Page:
7:30 – 5:00 pm
We will travel through a series of biomes, from the Santa Cruz River Valley and semi-desert grassland to the peak of Mount Hopkins in pine forest, stopping several times to check out the vegetation and views. The Visitor Center basecamp, where we make our first stop, is located across the road from Devils Cash Box, a prominent limestone outcrop that harbors rare species such as Amoreuxia gonzalezii (Bixaceae/Cochlospermaceae). We’ll take a short stroll or hike in Montosa Canyon, a spring-fed and seasonal drainage around 4000 feet. Back on the bus, we will start up the mountain, switch-backing along a narrow, graded dirt road with north- and south-facing exposures as we pass through oak and border pinyon vegetation. With special permission from the Whipple Observatory, we will access the gated upper portion of the road, transferring from our bus to jeeps, and continue to the mountain peak at 8550 feet. (NOTE: this trip does not include the standard astronomy tour of the observatory or telescopes.) From the top we will survey the mixed pine forest as well as enjoy panoramic, 100-mile views across southeast Arizona and northern Sonora, Mexico, including many of the other Sky Islands. Bring your camera!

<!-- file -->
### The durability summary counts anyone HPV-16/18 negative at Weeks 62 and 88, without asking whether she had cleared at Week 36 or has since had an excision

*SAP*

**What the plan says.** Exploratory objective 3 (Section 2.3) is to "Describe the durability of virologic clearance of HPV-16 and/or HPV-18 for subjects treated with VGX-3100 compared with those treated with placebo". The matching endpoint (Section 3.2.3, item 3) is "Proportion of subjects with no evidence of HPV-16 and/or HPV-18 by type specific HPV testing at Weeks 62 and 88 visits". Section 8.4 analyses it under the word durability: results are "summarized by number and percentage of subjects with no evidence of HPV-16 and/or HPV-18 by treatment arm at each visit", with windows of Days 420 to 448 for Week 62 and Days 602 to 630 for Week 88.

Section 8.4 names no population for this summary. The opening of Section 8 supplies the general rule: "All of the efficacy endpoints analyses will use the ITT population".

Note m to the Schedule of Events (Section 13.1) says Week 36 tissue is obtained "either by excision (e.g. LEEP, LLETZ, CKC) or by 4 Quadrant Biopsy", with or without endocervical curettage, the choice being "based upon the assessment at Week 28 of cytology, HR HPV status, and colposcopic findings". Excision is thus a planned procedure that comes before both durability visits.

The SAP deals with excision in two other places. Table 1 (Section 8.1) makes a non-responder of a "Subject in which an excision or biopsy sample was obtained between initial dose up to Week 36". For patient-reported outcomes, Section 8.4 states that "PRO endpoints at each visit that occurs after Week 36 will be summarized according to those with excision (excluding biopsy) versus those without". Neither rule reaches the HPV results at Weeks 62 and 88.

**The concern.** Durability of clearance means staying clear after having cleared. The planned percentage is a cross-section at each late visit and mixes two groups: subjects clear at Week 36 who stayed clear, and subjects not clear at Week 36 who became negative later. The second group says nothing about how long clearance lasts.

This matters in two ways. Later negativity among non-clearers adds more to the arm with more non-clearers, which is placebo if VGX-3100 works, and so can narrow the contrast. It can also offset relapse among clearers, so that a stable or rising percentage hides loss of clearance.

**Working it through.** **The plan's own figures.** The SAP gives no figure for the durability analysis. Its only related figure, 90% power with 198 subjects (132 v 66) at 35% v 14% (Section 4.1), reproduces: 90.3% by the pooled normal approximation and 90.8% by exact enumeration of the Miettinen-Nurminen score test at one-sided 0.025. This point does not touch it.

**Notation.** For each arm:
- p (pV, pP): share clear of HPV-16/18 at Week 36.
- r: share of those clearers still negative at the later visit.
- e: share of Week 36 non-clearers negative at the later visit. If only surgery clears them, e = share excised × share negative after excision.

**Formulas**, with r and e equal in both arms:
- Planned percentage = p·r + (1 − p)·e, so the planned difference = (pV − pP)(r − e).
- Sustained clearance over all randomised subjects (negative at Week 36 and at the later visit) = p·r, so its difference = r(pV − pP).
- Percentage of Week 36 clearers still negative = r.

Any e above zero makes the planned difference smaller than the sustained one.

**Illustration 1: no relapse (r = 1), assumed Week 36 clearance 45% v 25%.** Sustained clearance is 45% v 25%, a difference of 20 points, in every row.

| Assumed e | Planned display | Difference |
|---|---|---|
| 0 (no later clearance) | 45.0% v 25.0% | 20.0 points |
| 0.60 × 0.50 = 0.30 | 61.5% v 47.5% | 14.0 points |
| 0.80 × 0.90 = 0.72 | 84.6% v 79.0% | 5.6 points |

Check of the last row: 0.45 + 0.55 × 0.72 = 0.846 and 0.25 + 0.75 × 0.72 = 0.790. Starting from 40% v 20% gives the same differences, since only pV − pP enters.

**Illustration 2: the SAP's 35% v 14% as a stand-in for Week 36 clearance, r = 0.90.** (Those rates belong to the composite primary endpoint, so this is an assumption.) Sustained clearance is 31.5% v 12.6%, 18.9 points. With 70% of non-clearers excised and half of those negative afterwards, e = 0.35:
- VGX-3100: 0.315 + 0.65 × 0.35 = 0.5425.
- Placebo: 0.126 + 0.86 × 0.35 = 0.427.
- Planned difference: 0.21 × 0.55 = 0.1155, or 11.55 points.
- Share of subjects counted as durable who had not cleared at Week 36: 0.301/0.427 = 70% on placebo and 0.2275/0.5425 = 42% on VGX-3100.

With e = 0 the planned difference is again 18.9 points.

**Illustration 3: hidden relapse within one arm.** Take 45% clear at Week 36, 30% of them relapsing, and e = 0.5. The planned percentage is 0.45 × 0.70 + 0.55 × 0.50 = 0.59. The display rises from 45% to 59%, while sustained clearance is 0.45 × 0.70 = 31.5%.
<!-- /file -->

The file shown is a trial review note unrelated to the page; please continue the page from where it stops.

Special conditions: Sturdy shoes for walking on gravel roadside, trail, or canyon bottom. Sun hat, sunglasses, and sunscreen recommended. Layered clothing to accommodate the changes in elevation from hot grassland to a cool mountain summit. Rain gear in case of monsoon storm (hard to predict, especially on mountain peaks).
Maximum Attendees: 27 people
Trip Leaders: Sue Carnahan, George Ferguson, Doug Moore
8:00 am – 1:00 pm
The Arizona-Sonora Desert Museum was founded in 1952, and highlights animals, plants, geology, and the natural history of the Sonoran Desert region. Our mission is to inspire people to live in harmony with the natural world by fostering love, appreciation, and understanding of the Sonoran Desert. Not a “museum” in the usual sense, it is 90% outdoors and is a composite of plant, animal, and geologic collections with the goal of making the Sonoran Desert accessible, understandable, and valued. We have over 80,000 inventoried plants (over 1,100 taxa) on our grounds. Gardens include hummingbird, butterfly & moth, bats, desert garden, agave garden, cactus garden, as well as some great plant habitat displays built into animal exhibits. Our Botany and Conservation/Education/Science departments are involved in in-situ and ex-situ research. Enjoy lunch on your own at the museum sandwich shop or Café.
Special conditions: Comfortable close-toed shoes, sunscreen, & water bottle
Maximum Attendees: 30 people
Trip Leaders: John Wiens, Matthew Jevnikar – Arizona-Senora Desert Museum